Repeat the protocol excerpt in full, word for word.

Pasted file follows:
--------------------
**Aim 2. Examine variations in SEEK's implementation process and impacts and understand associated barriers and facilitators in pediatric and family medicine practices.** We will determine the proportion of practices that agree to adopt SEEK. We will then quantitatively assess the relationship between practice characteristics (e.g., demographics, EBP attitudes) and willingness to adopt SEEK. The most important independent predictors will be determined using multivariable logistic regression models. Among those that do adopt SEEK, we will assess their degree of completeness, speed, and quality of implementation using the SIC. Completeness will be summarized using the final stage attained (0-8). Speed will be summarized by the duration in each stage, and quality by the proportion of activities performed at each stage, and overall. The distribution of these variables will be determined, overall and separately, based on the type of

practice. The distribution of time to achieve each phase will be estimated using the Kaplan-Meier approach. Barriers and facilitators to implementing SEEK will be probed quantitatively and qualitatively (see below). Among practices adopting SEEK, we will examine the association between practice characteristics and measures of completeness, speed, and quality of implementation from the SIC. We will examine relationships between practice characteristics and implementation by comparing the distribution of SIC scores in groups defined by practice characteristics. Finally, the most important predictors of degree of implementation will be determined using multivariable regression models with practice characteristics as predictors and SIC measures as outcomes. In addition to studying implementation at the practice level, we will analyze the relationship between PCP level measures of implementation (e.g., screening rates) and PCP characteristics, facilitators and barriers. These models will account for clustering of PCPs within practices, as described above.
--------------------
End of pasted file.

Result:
**Aim 2. Examine variations in SEEK's implementation process and impacts and understand associated barriers and facilitators in pediatric and family medicine practices.** We will determine the proportion of practices that agree to adopt SEEK. We will then quantitatively assess the relationship between practice characteristics (e.g., demographics, EBP attitudes) and willingness to adopt SEEK. The most important independent predictors will be determined using multivariable logistic regression models. Among those that do adopt SEEK, we will assess their degree of completeness, speed, and quality of implementation using the SIC. Completeness will be summarized using the final stage attained (0-8). Speed will be summarized by the duration in each stage, and quality by the proportion of activities performed at each stage, and overall. The distribution of these variables will be determined, overall and separately, based on the type of

practice. The distribution of time to achieve each phase will be estimated using the Kaplan-Meier approach. Barriers and facilitators to implementing SEEK will be probed quantitatively and qualitatively (see below). Among practices adopting SEEK, we will examine the association between practice characteristics and measures of completeness, speed, and quality of implementation from the SIC. We will examine relationships between practice characteristics and implementation by comparing the distribution of SIC scores in groups defined by practice characteristics. Finally, the most important predictors of degree of implementation will be determined using multivariable regression models with practice characteristics as predictors and SIC measures as outcomes. In addition to studying implementation at the practice level, we will analyze the relationship between PCP level measures of implementation (e.g., screening rates) and PCP characteristics, facilitators and barriers. These models will account for clustering of PCPs within practices, as described above.